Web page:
Application and Other Explanatory Material
The table below illustrates how the auditor’s judgement about the nature of the matter giving rise to the modification, and the pervasiveness of its effects or possible effects on the financial report, affects the type of opinion to be expressed.
|Nature of Matter Giving Rise to the Modification||Auditor’s Judgement about the Pervasiveness of the Effects or Possible Effects on the Financial Report|
|Material but Not Pervasive||Material and Pervasive|
|The financial report is materially misstated||Qualified opinion||Adverse opinion|
|Inability to obtain sufficient appropriate audit evidence||Qualified opinion||Disclaimer of opinion|
Circumstances When a Modification to the Auditor’s Opinion is Required
Nature of Material Misstatements (Ref: Para. 6(a))
ASA 700 requires the auditor, in order to form an opinion on the financial report, to conclude as to whether reasonable assurance has been obtained about whether the financial report as a whole is free from material misstatement. This conclusion takes into account the auditor’s evaluation of uncorrected misstatements, if any, on the financial report in accordance with ASA 450.
ASA 450 defines a misstatement as a difference between the reported amount, classification, presentation, or disclosure of a financial statement item and the amount, classification, presentation, or disclosure that is required for the item to be in accordance with the applicable financial reporting framework. Accordingly, a material misstatement of the financial report may arise in relation to:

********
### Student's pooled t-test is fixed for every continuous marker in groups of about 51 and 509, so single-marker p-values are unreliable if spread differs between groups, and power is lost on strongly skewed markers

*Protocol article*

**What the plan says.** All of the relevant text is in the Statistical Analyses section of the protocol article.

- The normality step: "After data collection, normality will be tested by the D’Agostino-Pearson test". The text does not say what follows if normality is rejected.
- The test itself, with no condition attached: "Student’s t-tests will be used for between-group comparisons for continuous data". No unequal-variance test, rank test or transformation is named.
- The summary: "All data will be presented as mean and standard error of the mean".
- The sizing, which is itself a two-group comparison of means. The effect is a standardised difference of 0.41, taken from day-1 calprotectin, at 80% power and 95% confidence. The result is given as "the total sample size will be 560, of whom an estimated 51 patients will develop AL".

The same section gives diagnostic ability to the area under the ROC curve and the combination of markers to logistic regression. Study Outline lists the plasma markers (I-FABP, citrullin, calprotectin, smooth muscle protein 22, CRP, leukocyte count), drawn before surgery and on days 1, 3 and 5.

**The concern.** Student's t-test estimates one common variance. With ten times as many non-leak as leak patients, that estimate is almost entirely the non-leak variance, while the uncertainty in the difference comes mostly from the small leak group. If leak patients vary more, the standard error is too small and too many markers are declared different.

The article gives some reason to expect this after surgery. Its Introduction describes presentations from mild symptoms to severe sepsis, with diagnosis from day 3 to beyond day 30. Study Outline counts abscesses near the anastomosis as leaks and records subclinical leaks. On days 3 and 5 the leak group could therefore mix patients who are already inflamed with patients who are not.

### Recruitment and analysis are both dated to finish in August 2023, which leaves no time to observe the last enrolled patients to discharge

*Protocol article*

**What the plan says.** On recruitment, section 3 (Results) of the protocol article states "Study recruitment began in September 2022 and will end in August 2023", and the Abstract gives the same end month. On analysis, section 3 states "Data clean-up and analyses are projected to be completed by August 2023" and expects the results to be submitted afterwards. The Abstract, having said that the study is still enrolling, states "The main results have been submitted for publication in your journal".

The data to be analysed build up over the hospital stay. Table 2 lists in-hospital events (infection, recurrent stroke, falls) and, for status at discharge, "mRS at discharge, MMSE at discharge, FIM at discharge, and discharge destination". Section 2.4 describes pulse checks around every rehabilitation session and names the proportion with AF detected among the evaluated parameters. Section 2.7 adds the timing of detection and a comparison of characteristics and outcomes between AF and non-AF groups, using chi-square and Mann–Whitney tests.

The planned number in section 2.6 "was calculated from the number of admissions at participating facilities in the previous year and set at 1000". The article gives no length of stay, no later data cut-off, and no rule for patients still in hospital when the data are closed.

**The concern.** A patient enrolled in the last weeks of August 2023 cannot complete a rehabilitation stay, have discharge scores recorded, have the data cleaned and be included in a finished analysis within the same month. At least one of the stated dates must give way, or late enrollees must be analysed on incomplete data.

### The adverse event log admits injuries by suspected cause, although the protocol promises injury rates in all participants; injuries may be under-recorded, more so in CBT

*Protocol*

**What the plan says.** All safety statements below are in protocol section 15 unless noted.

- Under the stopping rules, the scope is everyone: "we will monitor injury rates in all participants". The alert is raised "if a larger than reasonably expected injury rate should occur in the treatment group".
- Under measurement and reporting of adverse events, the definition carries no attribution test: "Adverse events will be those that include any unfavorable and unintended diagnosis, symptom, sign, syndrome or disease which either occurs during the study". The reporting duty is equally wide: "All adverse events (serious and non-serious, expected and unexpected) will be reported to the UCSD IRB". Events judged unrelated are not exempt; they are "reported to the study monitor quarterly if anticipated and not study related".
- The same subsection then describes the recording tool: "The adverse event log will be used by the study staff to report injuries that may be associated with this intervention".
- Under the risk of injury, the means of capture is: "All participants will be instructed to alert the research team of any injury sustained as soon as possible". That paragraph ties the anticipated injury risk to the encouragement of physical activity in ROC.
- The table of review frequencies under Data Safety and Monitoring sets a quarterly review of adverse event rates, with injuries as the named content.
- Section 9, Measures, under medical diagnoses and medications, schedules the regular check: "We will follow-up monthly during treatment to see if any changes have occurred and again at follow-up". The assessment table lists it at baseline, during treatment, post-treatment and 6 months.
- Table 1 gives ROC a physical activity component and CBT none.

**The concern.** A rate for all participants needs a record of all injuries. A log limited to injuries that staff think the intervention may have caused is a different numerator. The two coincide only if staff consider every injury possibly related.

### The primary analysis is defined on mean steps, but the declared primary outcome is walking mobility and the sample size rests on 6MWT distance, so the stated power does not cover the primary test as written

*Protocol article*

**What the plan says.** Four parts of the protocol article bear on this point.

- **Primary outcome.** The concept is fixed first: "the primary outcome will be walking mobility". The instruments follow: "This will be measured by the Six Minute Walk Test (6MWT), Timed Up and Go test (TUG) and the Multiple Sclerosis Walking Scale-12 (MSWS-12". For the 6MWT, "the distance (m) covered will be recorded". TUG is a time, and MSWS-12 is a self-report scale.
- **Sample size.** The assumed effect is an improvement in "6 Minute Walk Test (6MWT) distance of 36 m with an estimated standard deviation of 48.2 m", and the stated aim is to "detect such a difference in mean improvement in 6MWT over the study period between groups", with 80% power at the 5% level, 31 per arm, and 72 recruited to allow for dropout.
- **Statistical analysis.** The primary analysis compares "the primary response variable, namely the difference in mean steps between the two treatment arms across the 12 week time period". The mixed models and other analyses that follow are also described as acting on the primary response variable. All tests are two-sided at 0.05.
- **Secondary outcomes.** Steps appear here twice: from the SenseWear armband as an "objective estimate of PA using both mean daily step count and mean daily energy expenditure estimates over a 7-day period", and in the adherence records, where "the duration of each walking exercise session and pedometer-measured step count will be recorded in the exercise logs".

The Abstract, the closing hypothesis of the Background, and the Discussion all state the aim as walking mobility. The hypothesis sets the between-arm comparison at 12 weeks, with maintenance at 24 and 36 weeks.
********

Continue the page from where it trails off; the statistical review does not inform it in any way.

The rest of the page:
- The appropriateness of the selected accounting policies;
- The application of the selected accounting policies; or
- The appropriateness or adequacy of disclosures in the financial report.
Appropriateness of the Selected Accounting Policies
In relation to the appropriateness of the accounting policies management has selected, material misstatements of the financial report may arise, for example, when:
- The selected accounting policies are not consistent with the applicable financial reporting framework;
- The financial report does not correctly describe an accounting policy relating to a significant item in the statement of financial position, the statement of comprehensive income, the statement of changes in equity or the statement of cash flows; or
- The financial report does not represent or disclose the underlying transactions and events in a manner that achieves fair presentation.
Financial reporting frameworks often contain requirements for the accounting for, and disclosure of, changes in accounting policies. Where the entity has changed its selection of significant accounting policies, a material misstatement of the financial report may arise when the entity has not complied with these requirements.
Application of the Selected Accounting Policies
In relation to the application of the selected accounting policies, material misstatements of the financial report may arise:
- When management has not applied the selected accounting policies consistently with the financial reporting framework, including when management has not applied the selected accounting policies consistently between periods or to similar transactions and events (consistency in application); or
- Due to the method of application of the selected accounting policies (such as an unintentional error in application).
Appropriateness or Adequacy of Disclosures in the Financial Report
In relation to the appropriateness or adequacy of disclosures in the financial report, material misstatements of the financial report may arise when:
- The financial report does not include all of the disclosures required by the applicable financial reporting framework;